DRIVER MARKET: With one French star’s future secure, where does Gasly’s future lie?
Alpine became the latest team to finalise their 2022 line-up early doors with news they had offered Esteban Ocon a lengthy three-year contract, committing him to the French team until at least the end of 2024. But what repercussions does this have on the rest of the driver market, particularly for the likes of Ocon’s highly-rated countryman Pierre Gasly?
There had been a train of thought for many in the F1 paddock that Gasly’s stellar form for AlphaTauri - including that brilliant win last year in Monza - could be enough to endear him to Alpine in the near future, a works drive with a French team a potentially favourable next step.
But while Alpine did have a back-up list of alternative avenues for the seat alongside Alonso, their first choice was always Ocon (who is managed by Mercedes). They’d seen enough from him on track in terms of pure pace, and off track where he exuded a newfound confidence, to convince them he was their future.
READ MORE: Ocon says new Alpine deal is 'weight off the shoulders' – and explains impact on Mercedes ties
While that doesn’t rule out a future move to Alpine for Gasly - perhaps post-Alonso, to form a French super team - it is not an immediate option. And that leaves Gasly, despite his heroics for AlphaTauri this year, with very few avenues to explore…
Red Bull have decisions to make
Staying put is certainty a strong option. AlphaTauri rely heavily on his feedback and direction, especially with rookie team mate Yuki Tsunoda still bedding himself in. The mechanics and engineers love him and are energised by his ability to get absolutely everything out of the car - and then some.
But while this team is now referred to as a sister rather than junior team, it still exists to blood new drivers for the Red Bull works team. And Gasly is past that point in his career now.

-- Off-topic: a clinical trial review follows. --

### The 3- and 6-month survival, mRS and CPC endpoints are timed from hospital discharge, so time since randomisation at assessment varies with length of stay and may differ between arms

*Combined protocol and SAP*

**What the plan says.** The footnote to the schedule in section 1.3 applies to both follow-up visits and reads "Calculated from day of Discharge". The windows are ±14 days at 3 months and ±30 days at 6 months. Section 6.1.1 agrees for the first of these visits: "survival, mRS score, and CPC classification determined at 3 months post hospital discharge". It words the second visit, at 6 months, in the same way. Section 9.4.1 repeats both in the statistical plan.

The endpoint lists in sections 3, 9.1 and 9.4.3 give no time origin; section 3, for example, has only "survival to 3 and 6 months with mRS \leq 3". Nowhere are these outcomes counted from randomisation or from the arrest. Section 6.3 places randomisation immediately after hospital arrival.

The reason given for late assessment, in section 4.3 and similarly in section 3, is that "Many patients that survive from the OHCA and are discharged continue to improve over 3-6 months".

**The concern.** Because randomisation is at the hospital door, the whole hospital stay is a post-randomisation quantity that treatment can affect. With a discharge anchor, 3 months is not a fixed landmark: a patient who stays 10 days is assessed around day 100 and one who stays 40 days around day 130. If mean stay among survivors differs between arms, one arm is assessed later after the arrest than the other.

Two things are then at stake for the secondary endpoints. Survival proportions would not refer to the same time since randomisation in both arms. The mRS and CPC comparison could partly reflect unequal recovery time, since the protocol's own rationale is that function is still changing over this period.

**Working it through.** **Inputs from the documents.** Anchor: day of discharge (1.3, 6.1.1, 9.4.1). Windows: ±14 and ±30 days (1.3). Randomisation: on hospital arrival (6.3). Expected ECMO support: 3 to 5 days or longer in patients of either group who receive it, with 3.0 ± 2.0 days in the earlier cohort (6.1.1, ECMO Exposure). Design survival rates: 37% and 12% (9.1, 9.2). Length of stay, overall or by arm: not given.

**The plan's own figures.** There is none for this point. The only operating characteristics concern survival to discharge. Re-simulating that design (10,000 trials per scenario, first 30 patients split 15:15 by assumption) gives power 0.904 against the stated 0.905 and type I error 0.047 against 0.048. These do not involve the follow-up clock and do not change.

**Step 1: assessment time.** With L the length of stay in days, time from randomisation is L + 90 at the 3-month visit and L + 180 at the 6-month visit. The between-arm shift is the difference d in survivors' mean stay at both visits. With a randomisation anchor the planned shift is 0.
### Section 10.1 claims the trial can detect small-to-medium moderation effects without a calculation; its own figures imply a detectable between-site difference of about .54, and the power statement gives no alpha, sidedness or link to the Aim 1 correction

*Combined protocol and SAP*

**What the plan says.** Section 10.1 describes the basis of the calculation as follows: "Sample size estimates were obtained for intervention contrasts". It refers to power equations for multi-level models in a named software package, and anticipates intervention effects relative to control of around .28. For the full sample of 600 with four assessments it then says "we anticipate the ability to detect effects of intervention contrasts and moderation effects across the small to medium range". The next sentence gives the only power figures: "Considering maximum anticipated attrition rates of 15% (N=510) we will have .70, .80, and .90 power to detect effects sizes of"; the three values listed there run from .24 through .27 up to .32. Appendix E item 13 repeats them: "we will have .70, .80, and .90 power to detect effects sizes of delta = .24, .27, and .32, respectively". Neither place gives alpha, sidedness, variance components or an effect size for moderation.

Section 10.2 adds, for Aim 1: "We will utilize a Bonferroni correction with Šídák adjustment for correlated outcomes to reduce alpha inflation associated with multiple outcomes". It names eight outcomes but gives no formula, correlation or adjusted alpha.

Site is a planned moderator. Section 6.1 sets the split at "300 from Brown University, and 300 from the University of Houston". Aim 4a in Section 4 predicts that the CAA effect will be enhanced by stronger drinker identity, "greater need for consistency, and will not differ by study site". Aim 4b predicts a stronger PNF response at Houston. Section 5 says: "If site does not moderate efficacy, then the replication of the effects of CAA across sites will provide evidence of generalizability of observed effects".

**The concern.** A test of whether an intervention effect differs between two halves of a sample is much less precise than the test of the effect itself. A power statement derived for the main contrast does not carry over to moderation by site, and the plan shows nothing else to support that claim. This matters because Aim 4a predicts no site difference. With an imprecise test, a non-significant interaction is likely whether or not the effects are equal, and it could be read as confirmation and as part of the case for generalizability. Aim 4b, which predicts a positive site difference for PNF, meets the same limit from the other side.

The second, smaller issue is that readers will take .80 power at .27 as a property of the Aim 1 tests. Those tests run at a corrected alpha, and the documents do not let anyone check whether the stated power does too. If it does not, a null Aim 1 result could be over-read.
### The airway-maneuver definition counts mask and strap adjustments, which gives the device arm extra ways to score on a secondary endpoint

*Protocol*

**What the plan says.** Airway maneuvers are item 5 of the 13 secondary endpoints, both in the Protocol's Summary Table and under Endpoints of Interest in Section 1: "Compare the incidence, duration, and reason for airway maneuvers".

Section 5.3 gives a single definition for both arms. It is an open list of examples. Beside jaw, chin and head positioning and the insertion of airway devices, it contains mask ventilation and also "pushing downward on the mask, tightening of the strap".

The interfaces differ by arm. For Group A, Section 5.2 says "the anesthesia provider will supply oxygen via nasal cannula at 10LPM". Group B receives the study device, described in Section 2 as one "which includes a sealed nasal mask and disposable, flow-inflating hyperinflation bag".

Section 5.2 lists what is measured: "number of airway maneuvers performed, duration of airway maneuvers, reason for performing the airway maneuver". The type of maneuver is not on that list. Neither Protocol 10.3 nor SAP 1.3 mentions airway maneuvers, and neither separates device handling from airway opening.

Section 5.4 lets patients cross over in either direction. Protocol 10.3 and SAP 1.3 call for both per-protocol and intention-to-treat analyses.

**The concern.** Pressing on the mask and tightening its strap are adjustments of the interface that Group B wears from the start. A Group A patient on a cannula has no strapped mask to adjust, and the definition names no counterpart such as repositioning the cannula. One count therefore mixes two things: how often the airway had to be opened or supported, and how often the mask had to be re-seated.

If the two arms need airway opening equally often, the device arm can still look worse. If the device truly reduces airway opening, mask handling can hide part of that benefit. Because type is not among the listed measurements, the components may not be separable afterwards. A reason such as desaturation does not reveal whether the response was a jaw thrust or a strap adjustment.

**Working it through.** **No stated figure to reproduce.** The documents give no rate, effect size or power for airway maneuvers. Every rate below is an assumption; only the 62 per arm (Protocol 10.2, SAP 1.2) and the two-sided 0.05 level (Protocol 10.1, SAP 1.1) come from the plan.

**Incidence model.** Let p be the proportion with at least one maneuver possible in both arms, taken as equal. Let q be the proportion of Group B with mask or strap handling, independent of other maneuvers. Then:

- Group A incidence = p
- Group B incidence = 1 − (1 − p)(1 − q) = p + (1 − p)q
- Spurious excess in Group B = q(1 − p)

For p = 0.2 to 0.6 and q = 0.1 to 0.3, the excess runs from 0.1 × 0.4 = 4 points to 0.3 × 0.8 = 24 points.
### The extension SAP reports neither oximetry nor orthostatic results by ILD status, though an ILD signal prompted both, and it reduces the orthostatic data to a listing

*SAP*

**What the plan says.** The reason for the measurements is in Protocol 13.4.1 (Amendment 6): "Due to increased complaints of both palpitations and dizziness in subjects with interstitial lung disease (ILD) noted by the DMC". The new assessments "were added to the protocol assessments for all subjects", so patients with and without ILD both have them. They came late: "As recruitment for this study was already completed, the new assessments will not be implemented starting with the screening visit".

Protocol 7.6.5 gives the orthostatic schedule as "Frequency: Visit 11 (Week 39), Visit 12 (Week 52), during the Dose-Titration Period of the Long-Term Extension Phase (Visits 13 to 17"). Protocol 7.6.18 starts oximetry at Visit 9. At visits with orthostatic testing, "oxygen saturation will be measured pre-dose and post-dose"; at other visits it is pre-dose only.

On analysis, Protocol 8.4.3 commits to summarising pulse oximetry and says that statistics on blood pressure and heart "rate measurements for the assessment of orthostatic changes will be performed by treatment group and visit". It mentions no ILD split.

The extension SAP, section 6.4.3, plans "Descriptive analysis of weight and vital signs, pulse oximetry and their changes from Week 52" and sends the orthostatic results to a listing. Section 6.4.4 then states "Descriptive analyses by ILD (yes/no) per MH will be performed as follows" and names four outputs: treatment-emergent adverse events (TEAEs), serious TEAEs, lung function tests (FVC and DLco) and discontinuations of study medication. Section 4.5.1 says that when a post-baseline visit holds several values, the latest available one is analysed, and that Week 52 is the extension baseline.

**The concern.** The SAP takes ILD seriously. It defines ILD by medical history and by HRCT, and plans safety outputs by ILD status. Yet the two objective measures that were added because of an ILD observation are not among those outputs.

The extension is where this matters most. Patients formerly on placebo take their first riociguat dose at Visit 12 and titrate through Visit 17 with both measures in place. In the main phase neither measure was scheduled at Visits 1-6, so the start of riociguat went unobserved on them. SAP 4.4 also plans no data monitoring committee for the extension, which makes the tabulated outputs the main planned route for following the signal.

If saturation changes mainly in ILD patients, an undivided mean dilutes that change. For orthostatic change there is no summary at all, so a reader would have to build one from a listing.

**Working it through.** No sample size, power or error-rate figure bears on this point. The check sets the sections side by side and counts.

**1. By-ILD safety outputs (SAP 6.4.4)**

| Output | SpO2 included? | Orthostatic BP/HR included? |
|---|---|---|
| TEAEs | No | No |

This is his fourth full season with the team and staying on for another year might be a tough call for Red Bull to make, particularly if the likes of Juri Vips, Liam Lawson or Jehan Daruvala impress enough in F2 to earn promotion.
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But he is delivering at a high level, aiding Tsunoda’s development, and earning championship points that are putting the team in the fight for P5 in the championship, which of course means a hefty chunk of prize money for the Red Bull coffers, reducing the need to lean on Dietrich Mateschitz’s wallet. That’s an attractive proposition.
With a move back to the Red Bull works team he did just 12 races for in 2019 unlikely, with senior management seemingly not keen to re-promote him, the energy drinks company have a big decision to make.
Do they keep a driver racing at his peak in the pool in case they need him at Red Bull (and to help the success of AlphaTauri) or cut him loose if he doesn’t figure in their plans long-term and throw their weight behind the next generation of Red Bull-backed drivers?
ANALYSIS: Why Alpine and Ocon have decided to stick together for the long-term
Speaking on Thursday, Gasly said he hasn’t talked to Red Bull about his future yet.
“I think it’s still quite early, on my side,” he said. “Things are in the hands of Red Bull. At the end of the day it will be up to them to make the decision whether we continue together, continue with AlphaTauri, with Red Bull or other options. It’s something that at the moment we haven’t really talked yet. I guess we will see in the coming weeks and coming months what we want to do and yes, that’s about it.”
Williams could be an option
Where else could Gasly go? There’s technically two seats available at Mercedes, but the reality is Lewis Hamilton will almost certainly extend his stay at the Silver Arrows for at least another season while Valtteri Bottas and George Russell appear set to duel for the second seat.
That only leaves openings at Alfa Romeo and Williams (assuming of course that Aston Martin will retain owner Lawrence Stroll’s son Lance alongside Sebastian Vettel and that Red Bull won’t bring him back) - and of those, the latter could be a cracking opportunity.